• www.netzerotools.com Power Recorder Applying the Front Panel DecalApplying the Front Panel Decal Self-adhesive front panel decals are supplied with the 1750. The supplied decals correspond to the wiring color codes used in the USA, Europe and UK (new), Europe (old), UK, Canada, and China. Apply the decal appropriate for your local wiring codes around the current and voltage inputs as shown in Figure 2. EUROPE & UK (new std) UK VOLTAGE VOLTAGE L1 L2 L3 N L1 L2 L3 N CURRENT CURRENT EU (old std) USA VOLTAGE VOLTAGE L1 L2 L3 N A B C N CURRENT CURRENT China Canada VOLTAGE VOLTAGE A B C N A B C N CURRENT CURRENT 1750 POWER RECORDER VOLTAGE SD POWER A B C N ETHERNET 100-240 V 47-63Hz ON CURRENT LINK BUSY azd17f.eps Figure 2. Applying the Front Panel Decal 7 www.netzerotools.com
  • www.netzerotools.com1750Operators Manual WCaution Connecting the supplemental ground terminal and the line cord safety ground to different ground potentials creates a ground loop that can damage the Recorder. See Caution Above Potential Optional Protective Ground Chassis Ground Loop (See detail below) Different Power System Power Network Being Measured Line Power Cord ØB ØC N OK ØA Incorrect, Creates Ground Loop Correct, No Ground Loop GND azd11f.eps Figure 3. Connecting the Supplemental Ground Terminal8 www.netzerotools.com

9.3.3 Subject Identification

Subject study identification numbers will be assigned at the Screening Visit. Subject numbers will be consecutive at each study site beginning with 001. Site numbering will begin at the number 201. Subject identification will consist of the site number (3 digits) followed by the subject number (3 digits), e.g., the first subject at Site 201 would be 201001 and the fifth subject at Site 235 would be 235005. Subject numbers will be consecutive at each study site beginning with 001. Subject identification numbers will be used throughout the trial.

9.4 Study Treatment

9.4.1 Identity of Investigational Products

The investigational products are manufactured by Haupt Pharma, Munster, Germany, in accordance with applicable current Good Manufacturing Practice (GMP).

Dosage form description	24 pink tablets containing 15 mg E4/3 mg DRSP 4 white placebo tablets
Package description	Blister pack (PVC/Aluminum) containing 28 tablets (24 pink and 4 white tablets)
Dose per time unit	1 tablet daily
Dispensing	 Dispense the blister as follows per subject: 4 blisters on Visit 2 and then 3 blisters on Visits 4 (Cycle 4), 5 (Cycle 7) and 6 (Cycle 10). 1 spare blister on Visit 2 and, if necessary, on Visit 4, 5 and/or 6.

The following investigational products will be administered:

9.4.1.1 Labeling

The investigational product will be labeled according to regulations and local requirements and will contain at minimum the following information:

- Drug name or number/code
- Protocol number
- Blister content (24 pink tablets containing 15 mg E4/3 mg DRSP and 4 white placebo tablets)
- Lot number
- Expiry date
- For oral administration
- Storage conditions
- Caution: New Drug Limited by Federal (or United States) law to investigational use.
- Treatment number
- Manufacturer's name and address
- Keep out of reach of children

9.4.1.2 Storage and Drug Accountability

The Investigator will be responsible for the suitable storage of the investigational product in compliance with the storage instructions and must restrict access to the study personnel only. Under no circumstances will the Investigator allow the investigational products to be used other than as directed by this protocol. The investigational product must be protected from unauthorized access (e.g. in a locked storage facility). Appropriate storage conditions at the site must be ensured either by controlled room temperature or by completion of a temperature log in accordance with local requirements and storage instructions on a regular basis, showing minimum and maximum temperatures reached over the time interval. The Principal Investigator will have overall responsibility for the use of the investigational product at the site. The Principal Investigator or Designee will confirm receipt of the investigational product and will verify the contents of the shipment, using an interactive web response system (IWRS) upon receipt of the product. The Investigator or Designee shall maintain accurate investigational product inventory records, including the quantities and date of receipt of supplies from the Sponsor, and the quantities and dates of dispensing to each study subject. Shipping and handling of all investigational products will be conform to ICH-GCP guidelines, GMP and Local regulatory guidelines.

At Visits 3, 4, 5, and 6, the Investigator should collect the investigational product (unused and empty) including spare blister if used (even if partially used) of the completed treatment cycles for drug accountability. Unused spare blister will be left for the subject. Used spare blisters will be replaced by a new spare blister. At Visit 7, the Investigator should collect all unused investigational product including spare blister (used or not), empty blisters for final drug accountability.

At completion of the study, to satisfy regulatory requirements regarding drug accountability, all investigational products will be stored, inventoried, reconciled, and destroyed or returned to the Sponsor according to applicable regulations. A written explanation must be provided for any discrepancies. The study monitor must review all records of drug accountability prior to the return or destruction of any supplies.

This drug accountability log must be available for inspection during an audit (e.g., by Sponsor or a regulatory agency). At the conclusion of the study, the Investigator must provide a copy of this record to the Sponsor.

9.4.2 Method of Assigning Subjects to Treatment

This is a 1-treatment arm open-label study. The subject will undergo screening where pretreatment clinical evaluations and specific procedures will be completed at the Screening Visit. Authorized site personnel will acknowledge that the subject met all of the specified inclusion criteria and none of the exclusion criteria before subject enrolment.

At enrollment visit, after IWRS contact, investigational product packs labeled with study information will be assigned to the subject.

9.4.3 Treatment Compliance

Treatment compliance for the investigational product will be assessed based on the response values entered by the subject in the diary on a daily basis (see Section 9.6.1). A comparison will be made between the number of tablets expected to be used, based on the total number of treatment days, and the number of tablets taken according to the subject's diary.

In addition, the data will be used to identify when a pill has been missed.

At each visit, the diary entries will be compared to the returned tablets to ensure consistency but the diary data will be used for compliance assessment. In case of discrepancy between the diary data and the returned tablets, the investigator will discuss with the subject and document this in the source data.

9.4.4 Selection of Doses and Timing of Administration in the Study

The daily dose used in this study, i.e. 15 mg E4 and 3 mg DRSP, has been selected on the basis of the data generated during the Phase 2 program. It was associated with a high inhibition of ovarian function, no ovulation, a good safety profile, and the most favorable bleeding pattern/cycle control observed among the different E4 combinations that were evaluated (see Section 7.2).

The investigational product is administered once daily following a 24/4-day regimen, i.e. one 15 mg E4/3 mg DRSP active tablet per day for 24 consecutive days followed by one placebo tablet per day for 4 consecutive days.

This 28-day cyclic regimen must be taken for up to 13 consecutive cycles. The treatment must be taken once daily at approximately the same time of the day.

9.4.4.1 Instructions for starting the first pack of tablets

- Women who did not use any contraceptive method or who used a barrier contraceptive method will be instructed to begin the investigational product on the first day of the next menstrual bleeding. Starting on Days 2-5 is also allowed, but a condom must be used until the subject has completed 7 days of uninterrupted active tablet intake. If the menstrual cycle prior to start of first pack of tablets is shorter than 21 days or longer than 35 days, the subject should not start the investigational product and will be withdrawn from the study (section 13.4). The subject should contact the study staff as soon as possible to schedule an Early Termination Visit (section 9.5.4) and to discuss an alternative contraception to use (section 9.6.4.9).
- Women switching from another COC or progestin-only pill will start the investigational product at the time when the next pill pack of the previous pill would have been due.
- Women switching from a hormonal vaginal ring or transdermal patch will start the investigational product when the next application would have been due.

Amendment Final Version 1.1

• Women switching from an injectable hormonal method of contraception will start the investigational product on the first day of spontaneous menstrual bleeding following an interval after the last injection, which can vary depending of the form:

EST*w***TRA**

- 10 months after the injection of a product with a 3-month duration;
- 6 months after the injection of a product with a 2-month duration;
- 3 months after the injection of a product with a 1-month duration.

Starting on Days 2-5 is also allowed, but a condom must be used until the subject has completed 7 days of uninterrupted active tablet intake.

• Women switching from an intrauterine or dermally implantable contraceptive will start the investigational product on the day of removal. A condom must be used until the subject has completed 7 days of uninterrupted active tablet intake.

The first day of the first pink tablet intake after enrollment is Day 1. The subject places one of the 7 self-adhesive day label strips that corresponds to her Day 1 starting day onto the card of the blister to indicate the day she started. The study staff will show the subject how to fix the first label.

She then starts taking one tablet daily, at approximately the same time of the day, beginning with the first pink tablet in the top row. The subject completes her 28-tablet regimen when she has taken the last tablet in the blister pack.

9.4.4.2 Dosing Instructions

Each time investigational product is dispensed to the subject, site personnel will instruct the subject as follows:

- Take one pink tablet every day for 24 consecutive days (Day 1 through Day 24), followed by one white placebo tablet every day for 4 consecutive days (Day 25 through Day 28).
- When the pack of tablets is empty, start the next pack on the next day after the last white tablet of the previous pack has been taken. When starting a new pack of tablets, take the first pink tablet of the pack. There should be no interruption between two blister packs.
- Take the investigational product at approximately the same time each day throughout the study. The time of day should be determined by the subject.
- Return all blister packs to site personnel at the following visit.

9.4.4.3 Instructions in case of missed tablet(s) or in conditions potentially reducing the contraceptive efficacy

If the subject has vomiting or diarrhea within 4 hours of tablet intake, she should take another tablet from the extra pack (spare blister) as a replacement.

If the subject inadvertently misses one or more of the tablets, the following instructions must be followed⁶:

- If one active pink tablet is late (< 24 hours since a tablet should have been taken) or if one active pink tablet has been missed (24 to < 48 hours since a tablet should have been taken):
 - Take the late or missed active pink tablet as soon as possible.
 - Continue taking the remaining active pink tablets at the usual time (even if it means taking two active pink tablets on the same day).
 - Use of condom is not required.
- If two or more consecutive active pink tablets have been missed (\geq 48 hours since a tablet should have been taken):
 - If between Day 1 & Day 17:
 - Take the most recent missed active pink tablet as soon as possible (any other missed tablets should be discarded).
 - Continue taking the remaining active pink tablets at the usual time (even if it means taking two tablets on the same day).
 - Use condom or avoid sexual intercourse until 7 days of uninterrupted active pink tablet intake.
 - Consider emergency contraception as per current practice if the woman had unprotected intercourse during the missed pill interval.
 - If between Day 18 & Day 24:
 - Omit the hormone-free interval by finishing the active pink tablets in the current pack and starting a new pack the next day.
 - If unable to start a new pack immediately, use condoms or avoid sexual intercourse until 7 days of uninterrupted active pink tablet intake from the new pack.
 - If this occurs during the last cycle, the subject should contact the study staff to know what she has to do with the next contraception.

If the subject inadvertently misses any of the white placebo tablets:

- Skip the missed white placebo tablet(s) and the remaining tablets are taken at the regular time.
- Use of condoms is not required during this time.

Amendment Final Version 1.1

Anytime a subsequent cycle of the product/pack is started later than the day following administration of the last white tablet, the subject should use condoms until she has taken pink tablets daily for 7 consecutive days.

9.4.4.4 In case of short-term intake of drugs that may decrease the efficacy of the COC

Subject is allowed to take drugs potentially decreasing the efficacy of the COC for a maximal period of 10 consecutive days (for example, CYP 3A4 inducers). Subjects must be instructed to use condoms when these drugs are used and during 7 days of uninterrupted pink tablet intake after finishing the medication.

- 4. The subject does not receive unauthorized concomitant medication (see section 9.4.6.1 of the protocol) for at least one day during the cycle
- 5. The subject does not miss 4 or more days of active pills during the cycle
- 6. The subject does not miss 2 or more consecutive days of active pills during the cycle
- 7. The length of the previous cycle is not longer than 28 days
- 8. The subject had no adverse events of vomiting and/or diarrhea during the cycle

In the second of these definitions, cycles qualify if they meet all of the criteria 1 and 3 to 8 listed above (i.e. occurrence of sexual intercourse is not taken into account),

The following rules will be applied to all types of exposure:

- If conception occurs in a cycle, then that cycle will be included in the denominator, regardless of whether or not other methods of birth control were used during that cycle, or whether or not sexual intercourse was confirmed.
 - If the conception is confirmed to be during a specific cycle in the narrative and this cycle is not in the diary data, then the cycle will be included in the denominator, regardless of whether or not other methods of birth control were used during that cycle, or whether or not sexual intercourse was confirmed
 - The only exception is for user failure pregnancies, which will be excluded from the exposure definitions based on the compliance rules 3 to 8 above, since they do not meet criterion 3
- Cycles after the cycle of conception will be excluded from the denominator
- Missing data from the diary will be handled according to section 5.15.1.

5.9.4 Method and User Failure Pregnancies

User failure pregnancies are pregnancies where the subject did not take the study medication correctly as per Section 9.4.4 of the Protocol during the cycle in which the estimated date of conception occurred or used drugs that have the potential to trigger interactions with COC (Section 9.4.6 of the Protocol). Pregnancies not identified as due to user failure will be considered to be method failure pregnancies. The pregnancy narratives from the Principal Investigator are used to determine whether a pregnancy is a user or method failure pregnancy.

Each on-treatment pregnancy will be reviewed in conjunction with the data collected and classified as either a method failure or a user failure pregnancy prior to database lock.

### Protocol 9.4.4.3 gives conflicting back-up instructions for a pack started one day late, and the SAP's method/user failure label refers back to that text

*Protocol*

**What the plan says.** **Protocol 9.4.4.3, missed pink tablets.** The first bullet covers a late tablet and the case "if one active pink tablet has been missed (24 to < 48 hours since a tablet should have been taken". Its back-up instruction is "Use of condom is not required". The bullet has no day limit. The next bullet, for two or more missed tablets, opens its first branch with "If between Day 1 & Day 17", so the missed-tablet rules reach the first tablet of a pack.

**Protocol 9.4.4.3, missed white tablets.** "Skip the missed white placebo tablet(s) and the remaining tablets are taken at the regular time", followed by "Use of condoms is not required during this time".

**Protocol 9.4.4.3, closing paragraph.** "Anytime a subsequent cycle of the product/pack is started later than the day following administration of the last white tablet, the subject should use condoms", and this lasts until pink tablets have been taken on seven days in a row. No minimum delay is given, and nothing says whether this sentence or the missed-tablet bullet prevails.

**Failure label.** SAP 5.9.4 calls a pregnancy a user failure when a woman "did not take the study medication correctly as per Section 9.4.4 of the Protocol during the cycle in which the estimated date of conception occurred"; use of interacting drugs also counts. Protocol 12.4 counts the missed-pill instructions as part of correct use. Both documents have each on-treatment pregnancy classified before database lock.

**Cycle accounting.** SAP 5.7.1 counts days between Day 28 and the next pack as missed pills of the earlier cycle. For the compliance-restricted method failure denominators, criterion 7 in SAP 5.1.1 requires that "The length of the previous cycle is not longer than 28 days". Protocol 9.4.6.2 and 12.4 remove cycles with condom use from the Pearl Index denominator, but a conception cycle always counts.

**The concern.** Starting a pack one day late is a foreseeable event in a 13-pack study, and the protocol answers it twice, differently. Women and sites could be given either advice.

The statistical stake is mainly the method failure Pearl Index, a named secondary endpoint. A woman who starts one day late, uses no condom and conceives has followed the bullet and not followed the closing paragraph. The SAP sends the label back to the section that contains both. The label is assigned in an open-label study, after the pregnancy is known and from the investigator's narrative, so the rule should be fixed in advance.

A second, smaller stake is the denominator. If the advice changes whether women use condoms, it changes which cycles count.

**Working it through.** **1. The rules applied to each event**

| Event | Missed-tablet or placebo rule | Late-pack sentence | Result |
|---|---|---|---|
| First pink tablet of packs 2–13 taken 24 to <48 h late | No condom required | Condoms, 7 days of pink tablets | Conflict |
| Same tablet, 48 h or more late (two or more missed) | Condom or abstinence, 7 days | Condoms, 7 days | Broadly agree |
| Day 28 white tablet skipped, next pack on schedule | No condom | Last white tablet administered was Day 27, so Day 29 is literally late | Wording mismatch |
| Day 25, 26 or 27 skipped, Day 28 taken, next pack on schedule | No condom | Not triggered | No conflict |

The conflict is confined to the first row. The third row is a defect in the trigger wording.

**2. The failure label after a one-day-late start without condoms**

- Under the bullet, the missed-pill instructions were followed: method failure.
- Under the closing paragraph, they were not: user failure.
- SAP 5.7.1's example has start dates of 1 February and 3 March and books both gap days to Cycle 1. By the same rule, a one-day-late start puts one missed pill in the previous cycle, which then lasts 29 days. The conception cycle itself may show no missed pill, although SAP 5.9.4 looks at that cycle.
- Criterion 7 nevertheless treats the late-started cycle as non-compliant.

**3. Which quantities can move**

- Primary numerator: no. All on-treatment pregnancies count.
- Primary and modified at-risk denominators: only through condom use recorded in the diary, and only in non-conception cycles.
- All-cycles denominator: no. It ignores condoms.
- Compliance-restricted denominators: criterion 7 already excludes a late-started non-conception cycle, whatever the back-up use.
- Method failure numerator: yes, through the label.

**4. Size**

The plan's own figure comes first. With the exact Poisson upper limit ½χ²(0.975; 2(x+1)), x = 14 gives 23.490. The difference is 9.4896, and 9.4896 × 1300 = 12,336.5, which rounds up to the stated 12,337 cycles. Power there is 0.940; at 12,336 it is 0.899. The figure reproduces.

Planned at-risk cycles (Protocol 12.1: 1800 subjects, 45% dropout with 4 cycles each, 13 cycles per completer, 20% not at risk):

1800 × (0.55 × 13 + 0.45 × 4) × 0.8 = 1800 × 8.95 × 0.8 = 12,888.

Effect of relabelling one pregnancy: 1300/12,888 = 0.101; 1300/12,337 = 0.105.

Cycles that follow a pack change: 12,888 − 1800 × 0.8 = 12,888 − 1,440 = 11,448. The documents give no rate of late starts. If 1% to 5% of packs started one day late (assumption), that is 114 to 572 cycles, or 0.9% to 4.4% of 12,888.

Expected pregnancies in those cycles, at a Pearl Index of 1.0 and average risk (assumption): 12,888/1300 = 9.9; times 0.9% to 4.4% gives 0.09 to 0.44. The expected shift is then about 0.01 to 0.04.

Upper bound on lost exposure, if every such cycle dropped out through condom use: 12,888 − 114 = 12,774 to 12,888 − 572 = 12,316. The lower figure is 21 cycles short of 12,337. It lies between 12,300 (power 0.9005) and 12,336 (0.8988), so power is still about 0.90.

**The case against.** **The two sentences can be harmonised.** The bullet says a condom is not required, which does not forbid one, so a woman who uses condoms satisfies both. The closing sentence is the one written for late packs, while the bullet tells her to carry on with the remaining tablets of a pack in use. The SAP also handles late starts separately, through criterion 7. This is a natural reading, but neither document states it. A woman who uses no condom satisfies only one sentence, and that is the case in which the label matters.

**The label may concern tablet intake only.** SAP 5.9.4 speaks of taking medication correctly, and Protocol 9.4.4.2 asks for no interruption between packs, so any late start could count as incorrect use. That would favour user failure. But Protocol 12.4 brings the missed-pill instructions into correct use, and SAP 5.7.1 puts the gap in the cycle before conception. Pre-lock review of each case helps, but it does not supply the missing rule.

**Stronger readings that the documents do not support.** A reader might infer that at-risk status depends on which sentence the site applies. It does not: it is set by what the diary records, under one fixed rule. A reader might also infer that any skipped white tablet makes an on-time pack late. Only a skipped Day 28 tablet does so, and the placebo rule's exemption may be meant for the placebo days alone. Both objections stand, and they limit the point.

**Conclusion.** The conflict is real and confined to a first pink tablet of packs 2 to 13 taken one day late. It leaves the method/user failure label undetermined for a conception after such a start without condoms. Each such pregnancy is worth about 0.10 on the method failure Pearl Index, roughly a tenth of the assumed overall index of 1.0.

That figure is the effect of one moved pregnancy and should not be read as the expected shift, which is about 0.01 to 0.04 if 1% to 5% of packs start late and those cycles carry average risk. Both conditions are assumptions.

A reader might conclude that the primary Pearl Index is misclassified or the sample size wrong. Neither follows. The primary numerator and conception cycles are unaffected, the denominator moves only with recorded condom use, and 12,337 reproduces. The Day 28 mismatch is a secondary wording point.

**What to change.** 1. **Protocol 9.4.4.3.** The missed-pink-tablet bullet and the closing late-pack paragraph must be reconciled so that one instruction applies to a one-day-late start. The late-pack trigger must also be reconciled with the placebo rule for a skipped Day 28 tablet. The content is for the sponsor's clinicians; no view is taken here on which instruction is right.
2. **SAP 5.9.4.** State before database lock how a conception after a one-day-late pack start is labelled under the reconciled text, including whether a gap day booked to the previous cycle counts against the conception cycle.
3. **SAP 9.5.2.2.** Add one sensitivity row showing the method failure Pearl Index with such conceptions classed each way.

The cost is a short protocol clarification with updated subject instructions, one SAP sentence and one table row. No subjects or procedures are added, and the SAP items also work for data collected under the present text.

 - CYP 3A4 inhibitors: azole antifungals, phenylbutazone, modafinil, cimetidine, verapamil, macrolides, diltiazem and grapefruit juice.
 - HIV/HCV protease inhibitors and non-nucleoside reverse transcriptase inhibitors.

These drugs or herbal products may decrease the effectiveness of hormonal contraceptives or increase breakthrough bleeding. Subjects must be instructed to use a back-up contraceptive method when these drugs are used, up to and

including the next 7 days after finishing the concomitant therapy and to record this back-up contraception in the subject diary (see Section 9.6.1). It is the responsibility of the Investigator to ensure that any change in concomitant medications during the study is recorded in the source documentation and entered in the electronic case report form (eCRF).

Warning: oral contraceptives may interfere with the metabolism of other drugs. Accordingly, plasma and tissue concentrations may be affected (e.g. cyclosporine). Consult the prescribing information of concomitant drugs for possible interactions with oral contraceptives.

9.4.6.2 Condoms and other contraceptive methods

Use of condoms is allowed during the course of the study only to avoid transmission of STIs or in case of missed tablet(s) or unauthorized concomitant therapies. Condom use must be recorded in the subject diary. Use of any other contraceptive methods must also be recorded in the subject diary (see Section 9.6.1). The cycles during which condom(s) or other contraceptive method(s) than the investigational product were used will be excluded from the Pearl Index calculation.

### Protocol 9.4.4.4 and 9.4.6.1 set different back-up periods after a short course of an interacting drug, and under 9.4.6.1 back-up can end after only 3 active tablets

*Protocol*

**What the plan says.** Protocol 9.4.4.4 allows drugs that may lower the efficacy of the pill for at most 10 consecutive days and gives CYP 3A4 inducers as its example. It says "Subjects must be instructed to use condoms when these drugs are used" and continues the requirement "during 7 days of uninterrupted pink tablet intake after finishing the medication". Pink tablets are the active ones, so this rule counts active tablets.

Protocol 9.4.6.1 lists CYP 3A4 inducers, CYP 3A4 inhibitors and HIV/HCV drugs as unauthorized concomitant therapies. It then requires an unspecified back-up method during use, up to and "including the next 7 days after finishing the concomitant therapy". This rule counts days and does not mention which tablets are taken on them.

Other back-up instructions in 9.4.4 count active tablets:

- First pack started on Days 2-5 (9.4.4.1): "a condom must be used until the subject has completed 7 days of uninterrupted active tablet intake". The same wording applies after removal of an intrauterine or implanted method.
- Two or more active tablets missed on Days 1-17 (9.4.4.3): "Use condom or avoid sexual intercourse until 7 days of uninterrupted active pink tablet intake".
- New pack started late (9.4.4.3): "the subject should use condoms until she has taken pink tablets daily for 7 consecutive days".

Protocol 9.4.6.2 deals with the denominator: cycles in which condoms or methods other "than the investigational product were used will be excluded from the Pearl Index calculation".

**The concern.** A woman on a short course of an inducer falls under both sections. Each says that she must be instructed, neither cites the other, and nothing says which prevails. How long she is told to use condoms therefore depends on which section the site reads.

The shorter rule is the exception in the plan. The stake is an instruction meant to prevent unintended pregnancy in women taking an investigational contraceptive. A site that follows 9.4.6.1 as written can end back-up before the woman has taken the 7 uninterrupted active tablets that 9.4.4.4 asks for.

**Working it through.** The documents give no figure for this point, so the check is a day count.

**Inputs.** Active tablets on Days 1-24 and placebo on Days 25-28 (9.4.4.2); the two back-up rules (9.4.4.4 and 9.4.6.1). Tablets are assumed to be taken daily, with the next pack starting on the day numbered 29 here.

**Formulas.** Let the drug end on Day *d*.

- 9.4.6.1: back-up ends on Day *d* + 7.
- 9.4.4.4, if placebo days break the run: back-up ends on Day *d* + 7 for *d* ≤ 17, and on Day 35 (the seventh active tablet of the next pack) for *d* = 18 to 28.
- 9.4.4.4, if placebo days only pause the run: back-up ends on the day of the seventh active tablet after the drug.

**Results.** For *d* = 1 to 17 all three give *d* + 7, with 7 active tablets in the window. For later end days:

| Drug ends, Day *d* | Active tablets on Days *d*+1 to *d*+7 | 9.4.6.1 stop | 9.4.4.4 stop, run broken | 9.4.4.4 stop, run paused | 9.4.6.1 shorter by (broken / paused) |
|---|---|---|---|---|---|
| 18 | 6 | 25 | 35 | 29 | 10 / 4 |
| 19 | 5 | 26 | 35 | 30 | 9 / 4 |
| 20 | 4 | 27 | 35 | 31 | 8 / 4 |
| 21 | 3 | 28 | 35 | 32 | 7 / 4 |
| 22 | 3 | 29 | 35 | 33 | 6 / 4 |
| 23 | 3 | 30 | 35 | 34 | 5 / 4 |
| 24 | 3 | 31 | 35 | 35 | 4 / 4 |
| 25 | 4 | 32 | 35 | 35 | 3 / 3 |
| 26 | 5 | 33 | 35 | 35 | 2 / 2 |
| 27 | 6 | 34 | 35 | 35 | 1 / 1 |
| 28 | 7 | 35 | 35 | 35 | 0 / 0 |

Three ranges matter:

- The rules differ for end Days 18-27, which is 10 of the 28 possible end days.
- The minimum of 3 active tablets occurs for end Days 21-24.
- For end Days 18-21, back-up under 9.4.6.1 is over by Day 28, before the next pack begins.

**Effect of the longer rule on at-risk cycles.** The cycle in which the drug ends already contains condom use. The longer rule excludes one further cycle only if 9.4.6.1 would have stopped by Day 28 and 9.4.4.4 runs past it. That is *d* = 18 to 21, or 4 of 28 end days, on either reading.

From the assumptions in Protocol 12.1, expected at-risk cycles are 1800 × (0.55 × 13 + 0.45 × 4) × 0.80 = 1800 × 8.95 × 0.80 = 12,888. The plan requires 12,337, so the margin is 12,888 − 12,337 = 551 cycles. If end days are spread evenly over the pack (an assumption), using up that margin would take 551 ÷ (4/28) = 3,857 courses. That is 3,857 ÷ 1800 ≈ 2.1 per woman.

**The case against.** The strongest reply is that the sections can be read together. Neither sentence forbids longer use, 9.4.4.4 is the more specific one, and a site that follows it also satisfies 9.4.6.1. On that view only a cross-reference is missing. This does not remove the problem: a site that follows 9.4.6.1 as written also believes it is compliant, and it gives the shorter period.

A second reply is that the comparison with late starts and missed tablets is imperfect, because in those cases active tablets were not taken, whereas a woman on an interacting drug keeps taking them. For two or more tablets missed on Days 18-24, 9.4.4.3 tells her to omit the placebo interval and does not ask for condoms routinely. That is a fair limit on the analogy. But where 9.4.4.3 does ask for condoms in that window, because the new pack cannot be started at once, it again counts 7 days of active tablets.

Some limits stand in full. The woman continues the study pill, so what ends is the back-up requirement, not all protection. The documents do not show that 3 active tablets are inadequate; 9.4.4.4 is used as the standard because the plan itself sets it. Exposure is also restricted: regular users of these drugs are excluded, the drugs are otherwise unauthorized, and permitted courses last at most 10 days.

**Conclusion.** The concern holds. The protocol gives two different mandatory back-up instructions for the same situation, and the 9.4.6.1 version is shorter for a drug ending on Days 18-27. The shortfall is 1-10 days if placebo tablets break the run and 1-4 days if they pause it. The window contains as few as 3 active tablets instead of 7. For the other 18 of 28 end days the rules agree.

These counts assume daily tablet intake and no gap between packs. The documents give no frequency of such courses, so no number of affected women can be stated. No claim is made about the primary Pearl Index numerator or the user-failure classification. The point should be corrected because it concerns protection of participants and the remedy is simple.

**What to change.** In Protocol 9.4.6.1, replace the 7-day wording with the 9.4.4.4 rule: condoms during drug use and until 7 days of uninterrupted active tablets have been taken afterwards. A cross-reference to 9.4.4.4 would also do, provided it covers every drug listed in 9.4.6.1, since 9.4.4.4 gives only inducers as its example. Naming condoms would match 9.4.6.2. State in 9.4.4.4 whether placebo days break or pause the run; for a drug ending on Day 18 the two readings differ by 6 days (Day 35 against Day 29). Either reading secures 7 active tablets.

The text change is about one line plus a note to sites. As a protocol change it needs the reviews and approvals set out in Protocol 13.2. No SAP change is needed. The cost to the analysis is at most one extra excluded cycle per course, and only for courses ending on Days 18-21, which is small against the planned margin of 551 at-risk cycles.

• www.netzerotools.com Power Recorder Charging the PDA BatteryCharging the PDA Battery Your PDA is shipped with a discharged or partially charged, rechargeable battery. You should fully charge the battery before setting up the device, and recharge it regularly. Refer to your PDA user’s guide for detailed information about the battery. WCaution Do not leave important data on the PDA. If the battery discharges completely, you will lose all data not stored in File Store (ROM). Discharging the battery completely is similar to performing a hard reset. Refer to the PDA Users Manual for more information.Installing the Software This section describes how to install Fluke Power View software on the PDA and Fluke Power Analyze software on your PC. Keep your product CD in case you need to reinstall this software in the future. You should periodically check the Fluke website: www.fluke.com to see if any 1750 firmware or application software updates are available for download. Fluke encourages you to register the Recorder. After your Recorder has been registered, you will receive email notifications of firmware and software update availability.Installing Power View on the PDA 1. Insert the CD that ships with your PDA. Follow the on-screen instructions to install the ActiveSync software for Windows XP (or Mobile Device Center for Windows Vista and Windows 7) that allows your PC to communicate with the PDA. 2. Connect the PDA to your PC with the USB lead and establish communication between the PDA and your PC. Keep your product CD in case you need to reinstall this software in the future. 3. Insert the CD that ships with your Recorder in the CD-ROM drive on your PC. 4. A window appears that lists options on the CD. If the install software window does not automatically appear, do the following: a. Use Windows Explorer to locate the sw/FPV_Vx.yy.exe file on the CD. Replace x.yy with the current version number shipped on the CD. b. Double-click FPV_Vx.yy_Install.exe to launch the installation program. 5. Select a language preference for the installation. 6. Follow the on-screen prompts. Power View is installed in the Programs folder on the PDA. 7. To start Power View, select Start, and then Programs on the PDA. 8. Tap the Power View icon ( ) to start using the application. 9 www.netzerotools.com